They’re still at it—meeting weekly to discuss what’s working and what isn’t, as they use these standards in their classrooms.  And they’re getting a lot of help from faculty at Hunter College, corporate partners from Sony, and others.

 

It’s fantastic that those teachers have the opportunity to approach the standards that way, and that their students are already benefitting.

 

But it’s deeply troubling to realize that what’s happening at NEST is by far the exception, not the rule.

And that’s what has me pessimistic.

 

These standards, which hold such potential to create deeper learning, are instead creating a serious backlash—as officials seek to make them count before they make them work.

 

That’s what we’re seeing here in New York, as you have witnessed in the last few weeks.  And it is happening throughout the country.

 

In an editorial pointing out how far from ready their state is to transition to the new standards, the Los Angeles Times printed a tweet from one teacher that said it perfectly:  within a couple of years, “We start testing on standards we’re not teaching with curriculum we don’t have on computers that don’t exist.”

 

That teacher speaks for many teachers throughout the country who have not yet been trained or prepared to teach in the manner envisioned by the Common Core.

 

In that same poll in which 75% of teachers supported the common core – a similarly overwhelming majority said they haven’t had enough time to understand the standards, put them into practice, or share strategies with colleagues.

 

The writers of the standards have voiced the same concerns.

William McCallum of the University of Arizona, who co-wrote the Common Core math standards, says,

“Implementation is everything…  Preparation of teachers…is crucial.”

 

But what McCallum deems as “crucial” is being treated as “optional” in too many systems and by too many policymakers – including the federal government, which is

spending $350 million on new high-stakes tests aligned to the CCSS but nothing specifically targeted to prepare teachers.

 

There’s a logical and effective way to turn these standards into classroom practice and student success.

 

First educators need to unpack the standards—which means they need to fully understand what they are.

 

Then, as UFT president Michael Mulgrew has repeatedly said, they need a curriculum, which New York City just said won’t be in place until this coming September.

 

Then teachers need time and support to adapt their teaching—and need try it out in classrooms with their kids – both of which we saw at NEST. Then you see, through a bunch of different measures, if it’s working.

 

That’s what assessment and accountability are supposed to be. You see if the whole shebang works, before you say it’s ready for prime time.

 

But that’s not what’s happening.  Instead, in New York State, the assessment has been fast-tracked before the other pieces were put in place.

 

And the result is this destructive anxiety that kids and teachers have endured these past few months.

 

Throughout New York, students in grades three through eight just took math and English tests on material they may never have even seen.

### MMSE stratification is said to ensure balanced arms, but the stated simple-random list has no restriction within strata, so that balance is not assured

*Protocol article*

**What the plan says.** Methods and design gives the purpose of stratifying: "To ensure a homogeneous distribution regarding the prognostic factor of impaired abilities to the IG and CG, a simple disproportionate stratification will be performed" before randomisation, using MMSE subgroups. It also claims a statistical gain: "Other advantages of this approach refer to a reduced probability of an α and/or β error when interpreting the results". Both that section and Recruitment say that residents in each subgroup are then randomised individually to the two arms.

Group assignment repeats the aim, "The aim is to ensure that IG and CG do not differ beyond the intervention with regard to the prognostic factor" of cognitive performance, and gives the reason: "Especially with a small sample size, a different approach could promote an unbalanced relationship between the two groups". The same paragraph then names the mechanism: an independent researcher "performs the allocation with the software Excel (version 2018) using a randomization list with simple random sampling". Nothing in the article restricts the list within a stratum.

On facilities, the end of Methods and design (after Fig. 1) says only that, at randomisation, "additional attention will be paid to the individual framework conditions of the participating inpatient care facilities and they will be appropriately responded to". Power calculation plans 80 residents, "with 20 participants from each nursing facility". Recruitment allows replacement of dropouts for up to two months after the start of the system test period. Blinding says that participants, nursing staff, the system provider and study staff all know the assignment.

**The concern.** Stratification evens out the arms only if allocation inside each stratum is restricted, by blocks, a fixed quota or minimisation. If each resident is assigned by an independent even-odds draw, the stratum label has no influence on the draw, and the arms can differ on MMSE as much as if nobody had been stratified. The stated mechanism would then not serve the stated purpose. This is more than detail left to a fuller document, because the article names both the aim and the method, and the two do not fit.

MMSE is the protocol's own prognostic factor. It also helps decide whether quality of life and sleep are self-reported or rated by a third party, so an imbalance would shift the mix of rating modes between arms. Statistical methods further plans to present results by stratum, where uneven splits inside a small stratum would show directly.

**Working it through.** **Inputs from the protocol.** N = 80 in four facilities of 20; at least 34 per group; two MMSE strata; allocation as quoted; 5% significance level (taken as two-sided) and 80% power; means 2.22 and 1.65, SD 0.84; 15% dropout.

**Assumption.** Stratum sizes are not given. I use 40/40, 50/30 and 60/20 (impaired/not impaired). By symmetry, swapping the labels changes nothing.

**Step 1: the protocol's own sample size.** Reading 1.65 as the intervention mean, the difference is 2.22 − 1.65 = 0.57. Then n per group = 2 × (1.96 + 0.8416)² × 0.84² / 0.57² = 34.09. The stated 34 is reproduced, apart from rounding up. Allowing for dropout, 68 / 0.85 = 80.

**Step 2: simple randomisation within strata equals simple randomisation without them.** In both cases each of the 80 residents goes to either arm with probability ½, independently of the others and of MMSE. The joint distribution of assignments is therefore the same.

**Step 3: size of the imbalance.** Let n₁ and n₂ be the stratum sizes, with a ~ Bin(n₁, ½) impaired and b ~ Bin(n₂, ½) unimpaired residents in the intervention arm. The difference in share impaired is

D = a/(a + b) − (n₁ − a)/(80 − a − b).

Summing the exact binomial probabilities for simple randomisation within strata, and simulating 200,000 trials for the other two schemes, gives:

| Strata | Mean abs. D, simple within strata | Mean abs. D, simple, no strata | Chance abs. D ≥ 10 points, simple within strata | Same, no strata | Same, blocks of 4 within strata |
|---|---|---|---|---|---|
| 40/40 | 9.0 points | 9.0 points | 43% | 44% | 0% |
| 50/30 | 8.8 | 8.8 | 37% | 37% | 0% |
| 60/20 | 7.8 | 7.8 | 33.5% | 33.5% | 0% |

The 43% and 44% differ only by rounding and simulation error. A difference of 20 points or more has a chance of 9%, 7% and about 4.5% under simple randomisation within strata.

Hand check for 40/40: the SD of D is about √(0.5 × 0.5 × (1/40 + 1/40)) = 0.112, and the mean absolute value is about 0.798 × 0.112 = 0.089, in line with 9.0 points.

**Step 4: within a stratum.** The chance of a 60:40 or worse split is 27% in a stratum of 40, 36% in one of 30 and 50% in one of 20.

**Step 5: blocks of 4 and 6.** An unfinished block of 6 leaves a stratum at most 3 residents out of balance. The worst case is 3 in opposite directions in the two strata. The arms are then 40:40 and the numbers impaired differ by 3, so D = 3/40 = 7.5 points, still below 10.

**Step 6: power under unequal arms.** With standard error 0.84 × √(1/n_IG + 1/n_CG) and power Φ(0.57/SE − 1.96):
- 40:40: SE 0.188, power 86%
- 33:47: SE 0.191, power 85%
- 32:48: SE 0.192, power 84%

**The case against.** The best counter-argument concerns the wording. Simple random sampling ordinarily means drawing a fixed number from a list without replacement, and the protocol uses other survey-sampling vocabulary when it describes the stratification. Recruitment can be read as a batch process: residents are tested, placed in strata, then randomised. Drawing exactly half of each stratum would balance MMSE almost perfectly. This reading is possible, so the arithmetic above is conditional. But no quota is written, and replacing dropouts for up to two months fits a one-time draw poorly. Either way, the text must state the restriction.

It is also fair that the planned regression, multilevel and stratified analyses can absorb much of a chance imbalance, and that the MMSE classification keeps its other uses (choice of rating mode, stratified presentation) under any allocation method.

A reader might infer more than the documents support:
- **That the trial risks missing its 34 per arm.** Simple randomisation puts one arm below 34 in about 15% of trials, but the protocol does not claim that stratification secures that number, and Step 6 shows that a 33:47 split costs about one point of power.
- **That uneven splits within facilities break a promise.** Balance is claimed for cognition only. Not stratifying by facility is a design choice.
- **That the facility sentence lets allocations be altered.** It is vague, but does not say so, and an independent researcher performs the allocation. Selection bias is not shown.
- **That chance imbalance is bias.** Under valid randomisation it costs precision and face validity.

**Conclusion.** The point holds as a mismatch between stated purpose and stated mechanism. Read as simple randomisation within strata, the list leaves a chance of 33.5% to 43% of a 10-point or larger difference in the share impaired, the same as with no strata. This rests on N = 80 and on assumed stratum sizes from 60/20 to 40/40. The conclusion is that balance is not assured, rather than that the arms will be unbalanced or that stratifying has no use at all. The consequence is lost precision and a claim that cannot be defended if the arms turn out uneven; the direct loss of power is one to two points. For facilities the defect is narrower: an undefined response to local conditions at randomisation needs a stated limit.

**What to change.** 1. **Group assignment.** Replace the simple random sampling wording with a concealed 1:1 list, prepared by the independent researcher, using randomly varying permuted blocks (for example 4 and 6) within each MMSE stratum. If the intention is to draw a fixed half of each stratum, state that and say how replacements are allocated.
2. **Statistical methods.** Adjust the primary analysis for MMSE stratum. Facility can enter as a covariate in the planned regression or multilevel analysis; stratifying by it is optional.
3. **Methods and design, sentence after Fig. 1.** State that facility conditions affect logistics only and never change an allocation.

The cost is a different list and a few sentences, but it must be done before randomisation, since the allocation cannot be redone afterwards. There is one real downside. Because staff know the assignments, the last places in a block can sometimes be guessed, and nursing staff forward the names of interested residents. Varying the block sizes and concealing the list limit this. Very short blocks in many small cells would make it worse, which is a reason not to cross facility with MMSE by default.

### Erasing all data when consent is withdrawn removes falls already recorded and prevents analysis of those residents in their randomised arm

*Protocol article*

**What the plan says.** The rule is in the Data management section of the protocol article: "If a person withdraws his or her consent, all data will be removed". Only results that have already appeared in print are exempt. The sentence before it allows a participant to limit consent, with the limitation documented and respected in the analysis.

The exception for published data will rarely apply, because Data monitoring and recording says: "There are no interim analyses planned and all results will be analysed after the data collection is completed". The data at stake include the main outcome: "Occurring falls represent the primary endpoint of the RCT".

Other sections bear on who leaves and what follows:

The New York City Department of Education’s recent announcement of a K-8 curriculum is welcome, but announcing a curriculum one month before assessments are administered begs the question:  Is this about deep learning or desperate cramming?
And it looks like they’re repeating the same mistake for high school students.   A year from now, the Regents Exams will be aligned to the Common Core, and there’s still very little instructional material available at the high school level.

 

With the tests that students here in New York have just taken, scores will drop—not because there is less learning, but because the tests are evaluating skills and content these students haven’t yet been taught.

 

A parent from Queens, quoted in the Daily News, summed it up:  “It’s unethical to give kids a test when you know they’re going to fail.”

 

The Wall Street Journal quoted a superintendent from Long Island, who reported that a couple of kids started throwing up during the tests. One child went to the bathroom and refused to leave. He said that a number of children walked out of tests crying.

 

There are ads all over New York telling parents that scores will drop, which is the responsible thing to do, but I can’t help but think that if more time on the front end was devoted to getting this right, they wouldn’t have to spend so much time on the back end, inoculating against the results.

 

And while you can argue that the drops will just reset the baseline, that’s not the case.

 

Across the state, scores from this spring’s assessments may be used to determine whether students advance or are held back, to designate school performance, and even to determine whether schools stay open or shut down.

 

And they will be used as 20 percent of teacher evaluations.

 

Can you even imagine doctors being expected to perform a new medical procedure without being trained in it or provided the necessary instruments—simply told that there may be some material on a website? Of course not, but that’s what’s happening right now with the Common Core.